"The building is a collection of memories."
In Cuba, few buildings conjure up as poignant a combination of history, nostalgia and promise as the Cuban National School of Ballet, Ricardo Porro's curvaceous series of brick arches that seem inspired by the movements of dancers. Experimental French artist and architect Didier Faustino, known for his colorful and creative installations, wanted to explore how buildings such as the famous school can become repositories for a certain kind of shared history. As part of a project called Dead Buildings 2.0, Faustino created a steadicam system that allows anyone to record their experiences within a building, in effect, letting viewers observe their observations of a massive structure secondhand. Faustino's project recorded the experience of dozens of locals exploring the school during the Havana Biennial in May, which will soon be cut into a film juxtaposing the first-person footage with discussion of Porro's work.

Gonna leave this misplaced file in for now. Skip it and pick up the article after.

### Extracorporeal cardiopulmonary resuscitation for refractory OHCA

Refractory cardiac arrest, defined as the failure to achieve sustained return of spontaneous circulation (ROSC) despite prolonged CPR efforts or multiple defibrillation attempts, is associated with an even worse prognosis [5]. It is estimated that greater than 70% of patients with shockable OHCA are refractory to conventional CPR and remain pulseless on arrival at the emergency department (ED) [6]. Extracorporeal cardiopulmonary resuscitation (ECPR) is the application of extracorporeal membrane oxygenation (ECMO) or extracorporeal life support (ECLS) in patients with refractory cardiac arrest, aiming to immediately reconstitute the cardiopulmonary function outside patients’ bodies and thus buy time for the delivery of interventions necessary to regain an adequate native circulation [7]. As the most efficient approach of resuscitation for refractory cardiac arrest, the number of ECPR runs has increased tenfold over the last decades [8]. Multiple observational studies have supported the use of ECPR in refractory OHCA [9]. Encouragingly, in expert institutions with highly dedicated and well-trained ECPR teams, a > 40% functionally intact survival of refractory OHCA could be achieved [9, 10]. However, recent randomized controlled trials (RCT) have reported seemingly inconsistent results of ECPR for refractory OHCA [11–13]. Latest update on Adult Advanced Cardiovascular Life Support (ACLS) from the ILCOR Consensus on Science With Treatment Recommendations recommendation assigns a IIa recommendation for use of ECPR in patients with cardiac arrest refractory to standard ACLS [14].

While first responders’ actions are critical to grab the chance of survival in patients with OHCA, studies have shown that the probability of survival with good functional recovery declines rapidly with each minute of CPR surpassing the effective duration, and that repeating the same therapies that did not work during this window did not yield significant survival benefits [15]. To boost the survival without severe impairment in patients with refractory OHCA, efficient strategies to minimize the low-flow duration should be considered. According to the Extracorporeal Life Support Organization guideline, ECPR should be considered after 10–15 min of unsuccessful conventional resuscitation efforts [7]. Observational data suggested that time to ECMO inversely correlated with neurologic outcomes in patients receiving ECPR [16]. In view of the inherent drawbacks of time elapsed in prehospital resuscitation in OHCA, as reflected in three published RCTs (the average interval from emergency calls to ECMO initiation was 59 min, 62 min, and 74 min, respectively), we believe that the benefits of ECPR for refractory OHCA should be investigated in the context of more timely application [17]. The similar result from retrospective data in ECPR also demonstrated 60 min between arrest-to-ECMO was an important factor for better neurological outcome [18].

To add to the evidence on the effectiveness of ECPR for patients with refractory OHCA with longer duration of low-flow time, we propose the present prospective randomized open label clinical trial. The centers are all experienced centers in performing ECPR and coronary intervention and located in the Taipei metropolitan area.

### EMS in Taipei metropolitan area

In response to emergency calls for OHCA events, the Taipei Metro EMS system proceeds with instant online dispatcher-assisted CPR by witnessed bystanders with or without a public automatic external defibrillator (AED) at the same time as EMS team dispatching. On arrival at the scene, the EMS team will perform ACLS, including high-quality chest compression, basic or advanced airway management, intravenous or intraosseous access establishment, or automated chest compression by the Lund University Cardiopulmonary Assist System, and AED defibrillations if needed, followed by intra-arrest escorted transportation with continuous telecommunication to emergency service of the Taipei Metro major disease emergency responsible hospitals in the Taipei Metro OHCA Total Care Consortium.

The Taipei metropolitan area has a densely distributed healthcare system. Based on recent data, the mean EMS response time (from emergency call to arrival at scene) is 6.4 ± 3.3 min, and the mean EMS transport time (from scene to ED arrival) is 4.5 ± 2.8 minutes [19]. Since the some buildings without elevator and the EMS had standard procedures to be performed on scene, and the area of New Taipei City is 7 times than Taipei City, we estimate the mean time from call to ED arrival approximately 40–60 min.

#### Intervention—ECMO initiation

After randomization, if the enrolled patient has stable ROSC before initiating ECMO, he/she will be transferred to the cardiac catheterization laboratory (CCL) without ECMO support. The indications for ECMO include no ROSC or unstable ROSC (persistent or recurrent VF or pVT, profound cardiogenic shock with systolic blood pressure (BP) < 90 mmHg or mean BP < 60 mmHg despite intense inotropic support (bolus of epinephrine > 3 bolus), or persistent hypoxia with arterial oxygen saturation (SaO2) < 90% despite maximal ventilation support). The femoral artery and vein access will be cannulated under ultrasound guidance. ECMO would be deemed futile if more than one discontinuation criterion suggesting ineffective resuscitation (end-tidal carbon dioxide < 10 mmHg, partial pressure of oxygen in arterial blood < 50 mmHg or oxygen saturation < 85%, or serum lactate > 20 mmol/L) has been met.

The concept first crossed Faustino's mind five years ago, when he was exploring a building in Tbilisi, Georgia. He mounted a camera atop a remote-controlled vehicle and sent it through the former Ministry of Highways building. His Cuban project, as well as a potential shoot in an abandoned railway in Paris, build on the idea of this place-based performance art.
Porro called his creation a utopian building. The camera system Faustino built to capture its meaning in relation to those who live nearby also forms a narrative about the building and its place in Cuban history. Like many famous sites, the school is a potent metaphor for the country and society.
"It's not a dead building," Faustino says. "It's frozen."
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